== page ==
What advice would you give INEC on how to tidy up the electoral process to overcome logistic challenge and how you think necessary legal framework will assist the commission to enhance the delivery of credible elections to Nigerians?

If INEC wants to sanitise the electoral space, it should begin to exercise its discretion to register parties judicially and judiciously. All this arbitrary registration to satisfy political interest should cease. Secondly, if INEC thinks that the existing parties are too unwieldy, it can lobby the National Assembly to amend the constitution to confer power on it to de-register parties. In the alternative, it can approach the court to seek an order to strike out the names of political parties from its register and give reasons for so doing. These are the options available to INEC. But until the constitution is changed or there is a court order de-registering a political party, it can’t be done administratively from the office of INEC.  It is too much power in the hands of the chairman of an electoral body to annul an association or to cancel the right of freedom of association which is granted constitutionally.

 

One of the legal instruments that can greatly assist INEC to do a good job is the Electoral Act. In the build up to the last elections, signing the amended version of that law became a political issue between President Muhammadu Buhari and the leadership of the eight National Assembly, with the former refusing to assent the document on three occasions. Would you advise that the current National Assembly begin the process of re-engineering the act now?

With due respect, I believe President Buhari is playing politics with the sanitisation of the political space. He has repeatedly been telling us he wants to leave a legacy of a sane electoral system. It has been a matter of speaking, but not acting. This is because it was immediately after he made this comment of ensuring sanity in the electoral system that the opportunity confronted him in Bayelsa and Kogi states. Wehave never seen in the electoral history of the country where INEC is laying claim to having fake policemen in areas where people were shot in the states where ballot boxes were snatched and electoral materials were destroyed. I don’t think it was a problem of the National Assembly. It was deliberate that the president did not sign the new Electoral Act in order to give his supporters the opportunity to continue to perpetrate thuggery and violence and in order to remove electronic voting and the compulsory use of card readers and other electronic gadgets from the electoral process. As long as we continue this manual registration, people will continue to manipulate the system.  It is almost a year after the 2019 elections now, the president has not done anything about it. If he does not like the bill passed by the National Assembly, there is a provision for executive bill which can be introduced by the president of the executive arm itself to show commitment to the sanitisation of the electoral system. The president himself has benefitted from the thuggery, violence and manipulation that characterise the process and he is unwilling to change that system. It is not the fault of the eight National Assembly.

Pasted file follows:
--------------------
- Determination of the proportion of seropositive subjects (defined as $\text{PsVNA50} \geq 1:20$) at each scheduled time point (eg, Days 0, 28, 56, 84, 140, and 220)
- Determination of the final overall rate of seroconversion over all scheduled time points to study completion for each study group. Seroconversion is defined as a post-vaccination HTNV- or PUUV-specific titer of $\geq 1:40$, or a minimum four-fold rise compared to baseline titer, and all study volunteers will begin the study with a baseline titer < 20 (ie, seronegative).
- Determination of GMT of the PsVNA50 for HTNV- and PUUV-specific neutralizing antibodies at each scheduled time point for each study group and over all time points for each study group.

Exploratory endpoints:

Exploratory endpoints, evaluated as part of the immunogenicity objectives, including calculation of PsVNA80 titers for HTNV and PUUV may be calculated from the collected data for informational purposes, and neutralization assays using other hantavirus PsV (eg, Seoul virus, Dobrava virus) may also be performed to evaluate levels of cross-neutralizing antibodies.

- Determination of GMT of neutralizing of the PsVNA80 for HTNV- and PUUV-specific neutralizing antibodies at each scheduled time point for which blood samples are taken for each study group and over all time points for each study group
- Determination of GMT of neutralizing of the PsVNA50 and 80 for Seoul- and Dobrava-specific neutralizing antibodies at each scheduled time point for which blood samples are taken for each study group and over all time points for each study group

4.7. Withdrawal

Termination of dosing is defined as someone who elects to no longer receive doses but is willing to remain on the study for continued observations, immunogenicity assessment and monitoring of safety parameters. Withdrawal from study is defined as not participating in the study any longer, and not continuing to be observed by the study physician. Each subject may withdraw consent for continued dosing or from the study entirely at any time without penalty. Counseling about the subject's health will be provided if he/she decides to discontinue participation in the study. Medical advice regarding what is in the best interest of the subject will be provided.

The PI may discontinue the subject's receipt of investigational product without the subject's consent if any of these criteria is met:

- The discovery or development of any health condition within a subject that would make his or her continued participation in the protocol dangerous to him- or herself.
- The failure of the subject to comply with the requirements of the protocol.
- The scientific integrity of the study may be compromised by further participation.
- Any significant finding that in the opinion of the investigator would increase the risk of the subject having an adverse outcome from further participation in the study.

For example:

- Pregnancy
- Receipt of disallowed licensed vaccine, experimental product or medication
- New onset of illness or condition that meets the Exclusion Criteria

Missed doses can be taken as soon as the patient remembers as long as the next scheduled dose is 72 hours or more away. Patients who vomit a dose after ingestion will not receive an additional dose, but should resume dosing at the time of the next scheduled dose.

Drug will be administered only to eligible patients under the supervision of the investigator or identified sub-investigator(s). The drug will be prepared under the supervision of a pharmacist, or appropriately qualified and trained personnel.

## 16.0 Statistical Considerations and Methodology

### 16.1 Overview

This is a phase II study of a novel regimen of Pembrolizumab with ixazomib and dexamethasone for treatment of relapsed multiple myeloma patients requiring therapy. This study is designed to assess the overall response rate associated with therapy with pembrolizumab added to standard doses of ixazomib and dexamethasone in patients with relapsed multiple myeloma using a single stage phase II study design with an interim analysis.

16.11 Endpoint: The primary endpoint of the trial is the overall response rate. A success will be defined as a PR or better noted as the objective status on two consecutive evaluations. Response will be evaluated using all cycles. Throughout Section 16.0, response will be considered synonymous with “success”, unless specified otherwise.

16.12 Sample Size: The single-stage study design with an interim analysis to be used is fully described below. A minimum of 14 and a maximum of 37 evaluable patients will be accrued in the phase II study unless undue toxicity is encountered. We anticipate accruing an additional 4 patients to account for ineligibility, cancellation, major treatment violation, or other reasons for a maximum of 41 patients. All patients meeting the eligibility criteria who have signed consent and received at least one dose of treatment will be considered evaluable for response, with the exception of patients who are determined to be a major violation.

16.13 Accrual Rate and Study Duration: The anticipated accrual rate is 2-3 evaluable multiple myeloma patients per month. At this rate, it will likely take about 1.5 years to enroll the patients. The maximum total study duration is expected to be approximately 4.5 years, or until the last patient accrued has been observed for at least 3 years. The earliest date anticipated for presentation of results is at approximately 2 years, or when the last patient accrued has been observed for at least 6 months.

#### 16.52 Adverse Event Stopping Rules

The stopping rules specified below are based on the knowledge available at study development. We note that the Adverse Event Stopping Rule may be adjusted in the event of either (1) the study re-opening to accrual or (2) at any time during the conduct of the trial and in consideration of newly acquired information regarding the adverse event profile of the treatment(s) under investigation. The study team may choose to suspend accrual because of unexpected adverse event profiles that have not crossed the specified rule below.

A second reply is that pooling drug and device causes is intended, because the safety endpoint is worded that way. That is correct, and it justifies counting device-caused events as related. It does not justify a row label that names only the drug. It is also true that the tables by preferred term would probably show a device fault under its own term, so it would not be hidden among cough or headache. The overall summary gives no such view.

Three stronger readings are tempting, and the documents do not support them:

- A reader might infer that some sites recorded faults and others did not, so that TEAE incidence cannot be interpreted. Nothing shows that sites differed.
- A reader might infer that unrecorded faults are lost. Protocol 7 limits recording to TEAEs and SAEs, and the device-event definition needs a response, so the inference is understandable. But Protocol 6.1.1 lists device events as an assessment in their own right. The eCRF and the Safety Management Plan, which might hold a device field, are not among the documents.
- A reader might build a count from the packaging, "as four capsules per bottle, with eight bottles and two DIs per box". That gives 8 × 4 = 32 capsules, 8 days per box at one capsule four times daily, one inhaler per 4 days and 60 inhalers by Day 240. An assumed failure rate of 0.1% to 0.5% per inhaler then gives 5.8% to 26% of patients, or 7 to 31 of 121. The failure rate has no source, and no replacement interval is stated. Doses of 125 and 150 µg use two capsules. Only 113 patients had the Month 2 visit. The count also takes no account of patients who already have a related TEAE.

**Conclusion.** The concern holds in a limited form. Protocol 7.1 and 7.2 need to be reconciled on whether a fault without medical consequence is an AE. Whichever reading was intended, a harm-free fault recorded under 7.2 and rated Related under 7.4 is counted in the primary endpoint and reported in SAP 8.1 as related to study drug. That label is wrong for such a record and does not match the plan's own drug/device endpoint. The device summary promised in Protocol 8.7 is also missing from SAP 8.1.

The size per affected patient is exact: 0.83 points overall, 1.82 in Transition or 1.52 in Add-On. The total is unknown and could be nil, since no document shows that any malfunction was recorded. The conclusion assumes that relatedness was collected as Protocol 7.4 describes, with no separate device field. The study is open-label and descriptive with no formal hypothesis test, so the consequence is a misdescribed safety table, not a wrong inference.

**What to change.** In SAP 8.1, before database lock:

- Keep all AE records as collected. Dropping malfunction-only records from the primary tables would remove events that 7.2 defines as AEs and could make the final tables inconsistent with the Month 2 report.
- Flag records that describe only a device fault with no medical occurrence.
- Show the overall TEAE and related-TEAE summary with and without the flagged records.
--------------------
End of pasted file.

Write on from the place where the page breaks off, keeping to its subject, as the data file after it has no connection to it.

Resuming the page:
What advice would you give the current National Assembly?

This National Assembly is a lame duck. It has no will of its own. The National Assembly is like a relationship of teacher and principal. If the National Assembly summons members of the executive and they don’t report and the Speaker said he would go and report to the president and can’t exercise his power under the law to issue bench warrant, what do you make of such? The current National Assembly is a rubber stamp and an extension of the office of the president. They can’t initiate an amendment to the Electoral Act because they have seen the body language of the president that he is not genuinely committed to any electoral reform. So, I don’t expect them to initiate any process for the amendment of the Electoral Act because they know that the president does not want that to happen.

 

But they might be interested in doing so, realising that the president’s name won’t be on the ballot after serving out his constitutionally limited two terms of office.

It is too early to say that President Buhari’s name will not be on the ballot in 2023

 

Why did you say that?

This is because we have just started. There are insinuations of a third term agenda and we can’t rule it out at all given all that we are witnessing in the country now. Attempt to silence the opposition, the hate speech bill, the social media regulation bill, everything is pointing towards a civilian dictatorship, a regime that wants to impose its will on the people. If you have no hidden agenda, then you should not be afraid to allow people to speak or X-ray government policies and be able to subject them to critical examination. So, when a person is asking people not to talk, he is doing something that he is not proud of. I believe there is a hidden agenda. It may be a third term. It may be a dictatorship or to impose a surrogate as successor.